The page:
“The term “Cosmotheism” was coined by Lamoignon de Malesherbes in his edition of Pliny the Elder's Natural History to designate the ancient, particularly the Stoic, worship of the cosmos as Supreme Being. I [Jan Assmann, in his work The Mind of Egypt,] adopt the term in a somewhat broader sense, one that encompasses polytheistic religions that worships the cosmos as the collective manifestation of various different deities. In the religious history of the New Kingdom [Egypt], cosmotheism materialized in three different forms: traditional polytheism, revolutionary monotheism (which acknowledged the sun and light as one sole divinity but also remained within the framework of cosmic worship), and finally, pantheism, which regarded the supreme god of the pantheon as the embodiment of all other deities and of the oneness of the universe.

“Polytheistic religions worship not one single god, but a universe of gods. This divine world is not merely a chaotic jumble of various deities but has a specific structure. In Egyptian religion, three structural parameters imposed order on this collectivity. First, language, through the narrative structure of the myths, place the gods in systems of kinship and related their actions and destinies to each other. Second, the cosmos itself represented a model for the collective agency of various different powers. Third, the organization of the polity assigned the gods divine rule in temples and cities and interpreted the human exercise of power as a form of divine rule by proxy. In this dimension, political community took the form of cultic community or congregation.”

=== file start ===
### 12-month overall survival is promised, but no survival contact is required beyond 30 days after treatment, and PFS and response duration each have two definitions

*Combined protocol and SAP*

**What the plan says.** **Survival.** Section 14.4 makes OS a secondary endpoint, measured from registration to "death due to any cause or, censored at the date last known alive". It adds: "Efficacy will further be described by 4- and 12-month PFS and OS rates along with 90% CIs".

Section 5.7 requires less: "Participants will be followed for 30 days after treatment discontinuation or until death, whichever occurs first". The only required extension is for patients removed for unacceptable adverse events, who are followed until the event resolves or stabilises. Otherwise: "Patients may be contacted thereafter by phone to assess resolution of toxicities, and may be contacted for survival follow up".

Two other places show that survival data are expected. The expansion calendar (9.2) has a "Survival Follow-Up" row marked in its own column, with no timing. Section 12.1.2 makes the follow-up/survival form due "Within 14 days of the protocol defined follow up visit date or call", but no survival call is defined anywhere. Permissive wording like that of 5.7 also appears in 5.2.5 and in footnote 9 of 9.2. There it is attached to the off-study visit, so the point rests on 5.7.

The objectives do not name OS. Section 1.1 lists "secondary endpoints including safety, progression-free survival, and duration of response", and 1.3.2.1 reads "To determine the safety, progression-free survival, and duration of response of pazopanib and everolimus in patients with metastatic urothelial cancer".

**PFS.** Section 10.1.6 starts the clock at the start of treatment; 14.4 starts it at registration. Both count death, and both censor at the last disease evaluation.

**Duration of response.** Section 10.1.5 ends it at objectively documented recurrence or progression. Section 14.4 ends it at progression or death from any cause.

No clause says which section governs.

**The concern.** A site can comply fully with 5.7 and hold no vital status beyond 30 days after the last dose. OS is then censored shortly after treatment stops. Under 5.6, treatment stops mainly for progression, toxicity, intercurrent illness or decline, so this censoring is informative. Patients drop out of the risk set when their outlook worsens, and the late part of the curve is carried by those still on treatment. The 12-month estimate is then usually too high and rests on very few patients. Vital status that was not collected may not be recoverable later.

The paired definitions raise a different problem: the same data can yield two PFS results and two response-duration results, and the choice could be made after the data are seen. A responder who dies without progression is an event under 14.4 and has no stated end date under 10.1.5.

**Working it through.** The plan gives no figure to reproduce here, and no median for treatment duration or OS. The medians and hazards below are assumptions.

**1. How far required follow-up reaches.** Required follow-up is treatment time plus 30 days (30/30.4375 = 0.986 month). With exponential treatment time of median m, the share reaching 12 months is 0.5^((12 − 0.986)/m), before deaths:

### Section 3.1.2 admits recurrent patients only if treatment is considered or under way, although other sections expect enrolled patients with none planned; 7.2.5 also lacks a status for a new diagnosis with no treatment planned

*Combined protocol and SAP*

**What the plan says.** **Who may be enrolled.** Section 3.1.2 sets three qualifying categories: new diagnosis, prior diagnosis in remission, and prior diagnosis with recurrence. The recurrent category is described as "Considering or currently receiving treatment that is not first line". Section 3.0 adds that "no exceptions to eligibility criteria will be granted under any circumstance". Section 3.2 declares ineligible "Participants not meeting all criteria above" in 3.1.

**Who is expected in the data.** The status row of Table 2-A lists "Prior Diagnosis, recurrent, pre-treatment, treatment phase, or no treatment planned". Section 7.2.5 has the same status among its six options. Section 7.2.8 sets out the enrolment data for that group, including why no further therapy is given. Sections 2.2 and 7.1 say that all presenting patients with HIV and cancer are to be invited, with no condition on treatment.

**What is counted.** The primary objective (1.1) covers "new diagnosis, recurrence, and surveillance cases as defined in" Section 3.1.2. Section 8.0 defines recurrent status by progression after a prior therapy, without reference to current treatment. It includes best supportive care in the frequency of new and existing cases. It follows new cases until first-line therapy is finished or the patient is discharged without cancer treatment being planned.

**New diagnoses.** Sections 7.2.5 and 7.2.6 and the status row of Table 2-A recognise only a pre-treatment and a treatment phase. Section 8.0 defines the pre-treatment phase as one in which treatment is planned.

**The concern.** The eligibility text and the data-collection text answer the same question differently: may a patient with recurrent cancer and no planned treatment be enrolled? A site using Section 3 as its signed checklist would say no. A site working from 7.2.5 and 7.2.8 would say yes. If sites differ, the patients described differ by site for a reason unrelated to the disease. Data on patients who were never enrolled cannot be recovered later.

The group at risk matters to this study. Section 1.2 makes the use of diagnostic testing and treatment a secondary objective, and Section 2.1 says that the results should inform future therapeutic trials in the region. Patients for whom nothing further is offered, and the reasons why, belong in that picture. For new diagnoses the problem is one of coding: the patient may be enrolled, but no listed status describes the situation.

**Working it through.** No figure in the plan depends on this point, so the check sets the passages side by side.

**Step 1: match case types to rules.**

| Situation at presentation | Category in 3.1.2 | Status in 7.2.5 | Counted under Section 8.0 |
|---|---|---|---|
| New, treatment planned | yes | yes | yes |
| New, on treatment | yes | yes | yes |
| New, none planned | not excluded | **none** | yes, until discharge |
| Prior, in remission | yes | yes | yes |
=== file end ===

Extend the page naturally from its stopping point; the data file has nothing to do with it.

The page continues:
~ Jan Assmann The Mind of Egypt: History and Meaning in the Time of the Pharaohs, translated by Andrew Jenkins, Chapter 15 - “Cosmotheism as a Form of Knowledge,” page 204. Metropolitan Books, Henry Holt and Company, New York, 1996.

 
   
   
  "THE JEWELED HIGHWAY" by Ralph White -- a Book Review

Sadly and happily, I am a slow reader. Sadly because this has held me back in certain ways, but happily because it has given me the gifts of deep vicarious experience in slow motion, such as in reading the depth of discoveries and wonders in Ralph White's memoir "The Jeweled Highway." Even at my own pace, this book is a fascinating "page turner." Ralph is the co-founder of the New York Open Center, the most significant holistic learning center in any U.S. city, and since 1983 its Executive Director. Through its overseas Esoteric Quest conferences and New York lecture series, I've been privileged to know him since 1995.

As he describes in his book, he was a participant in the Findhorn spiritual/ecological learning commune in northern Scotland in the 1970s, and the program director of the renown Omega Institute where it had started in Bennington, Vermont. In 1981, he helped build its permanent center from an abandoned Yiddish camp in Rhinebeck, New York.

But, most of all, Ralph White's warm, poignant, and compelling narrative of his life story qualifies him as a true Humanist. From his early childhood in Wales his family moved for work to the coal-dust covered English mill town of Huddersfield, a place of tedium and hopelessness, devoid of any of the color of life or culture. Through academic achievement, he was able to attend Sussex University in the south of England, where his future began to unfold.